The synopsis of this book should be enough to pique the interest of any basketball fan as it did for me. I expected a good read on the game when picking it up, but this book far exceeded those expectations. This review really doesn’t do justice to it, so I will just post it here and hopefully it will inspire others to check out this great book by Nick Green.
“How to Watch Basketball Like a Genius” by Nick Green
March 2, 2021
5 of 5 stars (excellent)
This is a book on basketball that is really like no other one on the market today. Author Nick Green breaks down the sport in its basic areas such as shooting three-point shots, dribbling and free throws. But he doesn’t stop there – he solicits input from other industries and art forms as varied as ballet, baking and cartography and compares those skills to the skills necessary to perform these basketball skills. Add in a chapter at the beginning about the early history of the game described in this same manner and you have a terrific book on the sport.
That beginning chapter, in which the tone for the rest of the book is set, is brilliant in its way that it will draw a reader into the early version of the sport the way Dr. James Naismith drew it up and the original rules. Green injects plenty of humor in this chapter that he liberally sprinkles throughout the book. He will use examples of NBA stars and what they do extremely well such as Steph Curry’s three-point shooting or Chris Paul’s dribbling skills to illustrate why not only are special talents, but how they are analyzed by experts in other, non-basketball areas. Green doesn’t forget past masters of the game either, such as Marques Haynes for his dribbling skills with the Harlem Globetrotters. I also liked his references to George Mikan – not only for his career as the first NBA “big man” but also for his use of the three-point line when Mikan was the first commissioner of the ABA and that league’s use of the arc.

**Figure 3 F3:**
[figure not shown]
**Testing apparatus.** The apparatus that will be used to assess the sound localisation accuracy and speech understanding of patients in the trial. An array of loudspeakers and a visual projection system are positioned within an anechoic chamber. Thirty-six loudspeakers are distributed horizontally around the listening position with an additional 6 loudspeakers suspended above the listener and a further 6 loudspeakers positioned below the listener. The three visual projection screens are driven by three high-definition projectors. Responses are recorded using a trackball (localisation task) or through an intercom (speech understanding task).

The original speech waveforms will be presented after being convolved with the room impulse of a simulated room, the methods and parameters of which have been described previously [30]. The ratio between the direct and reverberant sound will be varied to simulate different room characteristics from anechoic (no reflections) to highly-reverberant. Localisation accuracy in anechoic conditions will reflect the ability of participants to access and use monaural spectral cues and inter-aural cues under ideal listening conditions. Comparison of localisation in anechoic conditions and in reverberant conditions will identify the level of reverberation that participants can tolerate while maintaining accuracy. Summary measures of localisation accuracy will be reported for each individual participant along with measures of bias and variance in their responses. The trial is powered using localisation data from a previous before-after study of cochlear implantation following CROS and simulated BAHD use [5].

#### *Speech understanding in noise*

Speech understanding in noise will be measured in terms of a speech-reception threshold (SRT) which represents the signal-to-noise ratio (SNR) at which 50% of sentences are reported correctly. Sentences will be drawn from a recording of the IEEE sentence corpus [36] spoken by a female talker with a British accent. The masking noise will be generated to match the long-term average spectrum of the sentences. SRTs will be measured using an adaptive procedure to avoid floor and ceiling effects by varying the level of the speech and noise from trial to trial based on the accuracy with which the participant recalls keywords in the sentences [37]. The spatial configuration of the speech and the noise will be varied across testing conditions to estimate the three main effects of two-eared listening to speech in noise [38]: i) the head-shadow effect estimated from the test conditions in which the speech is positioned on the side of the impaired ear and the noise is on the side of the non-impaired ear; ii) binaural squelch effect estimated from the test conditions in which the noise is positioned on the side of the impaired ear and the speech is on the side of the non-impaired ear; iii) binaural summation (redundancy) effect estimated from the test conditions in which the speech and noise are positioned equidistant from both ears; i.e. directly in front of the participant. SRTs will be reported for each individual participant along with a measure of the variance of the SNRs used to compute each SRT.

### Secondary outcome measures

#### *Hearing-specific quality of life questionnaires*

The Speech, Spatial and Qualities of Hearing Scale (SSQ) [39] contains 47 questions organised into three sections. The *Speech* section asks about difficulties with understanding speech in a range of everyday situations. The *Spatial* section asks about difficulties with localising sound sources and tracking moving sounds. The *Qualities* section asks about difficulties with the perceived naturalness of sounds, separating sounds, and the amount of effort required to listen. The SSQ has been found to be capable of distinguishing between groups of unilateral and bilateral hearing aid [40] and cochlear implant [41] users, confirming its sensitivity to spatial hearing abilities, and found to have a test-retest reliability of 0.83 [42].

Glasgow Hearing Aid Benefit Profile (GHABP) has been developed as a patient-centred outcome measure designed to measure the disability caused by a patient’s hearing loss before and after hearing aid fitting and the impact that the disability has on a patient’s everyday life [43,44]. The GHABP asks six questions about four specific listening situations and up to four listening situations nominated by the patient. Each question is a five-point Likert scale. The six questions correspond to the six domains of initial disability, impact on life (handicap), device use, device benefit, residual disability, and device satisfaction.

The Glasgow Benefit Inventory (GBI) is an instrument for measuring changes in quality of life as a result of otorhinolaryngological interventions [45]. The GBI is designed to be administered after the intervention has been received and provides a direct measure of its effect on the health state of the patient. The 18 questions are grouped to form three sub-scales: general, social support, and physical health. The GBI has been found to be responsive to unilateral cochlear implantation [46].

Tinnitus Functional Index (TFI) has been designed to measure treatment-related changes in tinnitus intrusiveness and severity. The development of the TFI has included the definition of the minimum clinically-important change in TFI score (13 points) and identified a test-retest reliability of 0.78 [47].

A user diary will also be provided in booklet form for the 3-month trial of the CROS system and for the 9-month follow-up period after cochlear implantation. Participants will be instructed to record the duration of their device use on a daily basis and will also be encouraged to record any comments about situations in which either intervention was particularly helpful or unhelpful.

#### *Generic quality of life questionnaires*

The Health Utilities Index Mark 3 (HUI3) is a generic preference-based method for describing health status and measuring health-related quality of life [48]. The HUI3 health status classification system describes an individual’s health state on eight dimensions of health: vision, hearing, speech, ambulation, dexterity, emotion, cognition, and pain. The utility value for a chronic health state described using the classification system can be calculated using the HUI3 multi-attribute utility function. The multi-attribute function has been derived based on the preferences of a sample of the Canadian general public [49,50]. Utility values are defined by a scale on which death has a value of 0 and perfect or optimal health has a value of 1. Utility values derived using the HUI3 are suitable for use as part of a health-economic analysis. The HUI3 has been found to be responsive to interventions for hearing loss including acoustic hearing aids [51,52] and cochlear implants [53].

What is also impressive is the variety of other industries that Green was able to compare to basketball and how they related to basketball. Before reading this book, I never would have thought to wonder if Mikhail Baryshnikov, the famous Russian ballerina, would be able to dunk a basketball. Who knew that making pasta from scratch had skills relatable to dribbling? These are just two of the wonderful skills that Green introduces to the reader that really enhance one’s basketball knowledges and appreciation.
If a reader follows basketball at all, no matter the interest level or whether high school, college or professional, this book is a must-read. This review barely scratches the surface of the treasure trove of knowledge that a fan will learn. This book is, well, a stroke of genius.
I wish to thank Abrams Press for providing a copy of the book via NetGalley in exchange for an honest review.
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